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Groups say Ontario emergency orders to fight pandemic violate privacy

Groups say Ontario emergency orders to fight pandemic violate privacy
Canada
Advocates and legal experts are raising concerns about potential privacy violations in the emergency orders the Ontario government has implemented to help fight the COVID-19 pandemic.

The orders, which are currently in place until June 9 but will likely be extended further, allow first responders to access personal health details of residents who have tested positive for COVID-19.

The Progressive Conservative government says police, firefighters and paramedics need access to such information in order to protect themselves from contracting the virus while doing their jobs in the community.

But a group of advocates and public health workers say the orders are too broad and represent a significant privacy infringement.

They say first responders could make use of such data to target racialized and other marginalized communities.

They’re calling for the Ontario government to either cut off access to such data or build a firm “sunset clause” into the orders to ensure the information can’t be accessed in the future.

“We don’t know how long police are going to have access to this data, what they’re going to do to it,” said Alexander McClelland, a criminology scholar and spokesperson for an advocacy group dubbed We Can’t Police Our Way Out of a Pandemic.

“It’s also just an unjustified, unprecedented violation of privacy rights.”

Under that legislation, police, paramedics and firefighters are empowered to request personal information from labs or medical officers of health. The Act states that requesting parties would gain access to a person’s name, address, date of birth, and COVID-19 test results.

A spokesman for Ontario Solicitor General Sylvia Jones said such information is only meant to help first responders “prevent, respond to, or alleviate the effects of the emergency.

“First responders put their lives on the line every day to protect Ontarians, and they are at great risk of being directly exposed to COVID-19 as they fulfil their front-line duties,” Stephen Warner said in a statement. “That’s why it’s critical that we protect and support our front-line responders who are fighting to protect us from this virus every day.”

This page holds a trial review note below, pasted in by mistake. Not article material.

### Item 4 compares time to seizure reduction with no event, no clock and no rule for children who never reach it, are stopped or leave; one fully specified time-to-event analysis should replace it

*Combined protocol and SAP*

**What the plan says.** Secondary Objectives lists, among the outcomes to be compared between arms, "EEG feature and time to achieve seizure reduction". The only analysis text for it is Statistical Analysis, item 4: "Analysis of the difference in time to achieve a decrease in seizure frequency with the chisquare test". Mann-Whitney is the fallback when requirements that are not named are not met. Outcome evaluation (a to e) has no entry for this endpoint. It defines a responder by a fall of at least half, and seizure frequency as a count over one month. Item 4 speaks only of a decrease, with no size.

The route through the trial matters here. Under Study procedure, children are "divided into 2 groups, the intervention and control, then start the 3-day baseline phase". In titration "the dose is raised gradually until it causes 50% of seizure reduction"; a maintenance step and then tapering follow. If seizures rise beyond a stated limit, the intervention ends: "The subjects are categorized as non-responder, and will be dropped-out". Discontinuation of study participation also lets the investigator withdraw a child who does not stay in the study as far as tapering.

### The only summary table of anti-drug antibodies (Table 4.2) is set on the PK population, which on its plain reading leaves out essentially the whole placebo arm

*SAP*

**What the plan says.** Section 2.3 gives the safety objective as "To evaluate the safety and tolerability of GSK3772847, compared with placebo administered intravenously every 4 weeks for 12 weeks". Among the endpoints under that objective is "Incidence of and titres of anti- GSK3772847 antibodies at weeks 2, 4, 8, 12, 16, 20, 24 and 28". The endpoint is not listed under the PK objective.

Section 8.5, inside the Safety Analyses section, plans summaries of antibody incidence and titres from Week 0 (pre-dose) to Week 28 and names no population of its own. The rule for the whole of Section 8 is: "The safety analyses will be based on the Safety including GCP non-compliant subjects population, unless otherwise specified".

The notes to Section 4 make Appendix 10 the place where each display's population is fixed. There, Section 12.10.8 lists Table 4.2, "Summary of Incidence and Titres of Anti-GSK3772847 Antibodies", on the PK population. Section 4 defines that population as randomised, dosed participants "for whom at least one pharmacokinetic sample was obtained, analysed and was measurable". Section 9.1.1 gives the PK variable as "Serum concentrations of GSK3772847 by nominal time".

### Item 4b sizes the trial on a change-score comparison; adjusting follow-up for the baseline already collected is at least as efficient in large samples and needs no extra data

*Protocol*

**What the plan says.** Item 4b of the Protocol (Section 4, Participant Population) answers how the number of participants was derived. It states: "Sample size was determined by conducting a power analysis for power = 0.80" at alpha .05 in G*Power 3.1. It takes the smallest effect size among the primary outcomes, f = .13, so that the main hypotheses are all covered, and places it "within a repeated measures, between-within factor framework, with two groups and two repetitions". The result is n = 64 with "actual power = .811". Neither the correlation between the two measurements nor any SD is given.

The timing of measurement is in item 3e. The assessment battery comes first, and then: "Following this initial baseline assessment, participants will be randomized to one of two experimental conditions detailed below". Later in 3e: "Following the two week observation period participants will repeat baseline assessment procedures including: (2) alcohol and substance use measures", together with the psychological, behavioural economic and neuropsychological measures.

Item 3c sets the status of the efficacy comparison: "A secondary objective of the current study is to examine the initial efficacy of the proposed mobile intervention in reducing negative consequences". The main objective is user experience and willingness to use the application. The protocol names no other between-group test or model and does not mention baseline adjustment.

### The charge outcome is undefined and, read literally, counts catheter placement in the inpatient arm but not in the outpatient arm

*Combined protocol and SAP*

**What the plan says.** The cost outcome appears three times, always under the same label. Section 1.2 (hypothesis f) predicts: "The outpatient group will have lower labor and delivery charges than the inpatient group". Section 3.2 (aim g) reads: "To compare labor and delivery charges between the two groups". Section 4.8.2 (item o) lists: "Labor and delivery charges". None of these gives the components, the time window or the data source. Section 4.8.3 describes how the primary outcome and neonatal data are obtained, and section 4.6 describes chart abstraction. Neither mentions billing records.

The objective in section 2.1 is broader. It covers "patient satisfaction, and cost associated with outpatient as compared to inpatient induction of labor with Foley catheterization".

Warner said the data will no longer be accessible once the emergency orders are revoked, but said it would be retained in accordance with provincial access to information laws.

McClelland dismissed the government’s rationale as “a farce,” noting front-line workers such as cleaners, cashiers and delivery workers are also at risk of contracting the virus but don’t have the same access to information that’s tightly guarded in more typical times.

“Why are the lives of police considered more valuable, thus allowing for the rights of all residents of Ontario to be violated?” he said. “Especially when police and first responders should already be operating using (personal protective equipment)?”

He said first responders may also be accessing testing information that’s out of date, since government data does not identify when a person tested positive for the virus. Warner confirmed that the government does not distinguish between active and recovered cases.

McClelland said advocates have already learned of one instance in which a member of a racialized community had her privacy and human rights violated based on a COVID-19 diagnosis.

A message circulated to drivers working for the Toronto Transit Commission in mid-April urged drivers in the northwest corner of the city not to pick up a specific passenger, identified as both Black and homeless. The message contained a physical description of the woman and said she had recently tested positive for COVID-19.

TTC Spokesman Stuart Green said the information shared in the message was provided by Toronto police, adding it “could have been worded more sensitively.”

Police spokeswoman Meaghan Gray said the information provided to the TTC did not come from the provincial portal, but she did not offer further details. According to Gray, the force has never accessed the provincial data.

McClelland said the incident in Toronto clearly illustrates abuses that can result when sensitive data is made too widely available, adding other police forces have been upfront about accessing the portal.

McClelland’s concerns are shared by Teresa Scassa, Canada Research Chair in information law and policy at the University of Ottawa.

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She said the government would be wise to consider striking a more appropriate balance between public health and privacy concerns, noting such matters will become increasingly important as the first wave of the outbreak wanes and contact tracing efforts ramp up.

“Trust is something that is really important in this context,” she said. “It’s worth being thoughtful about the balance.”
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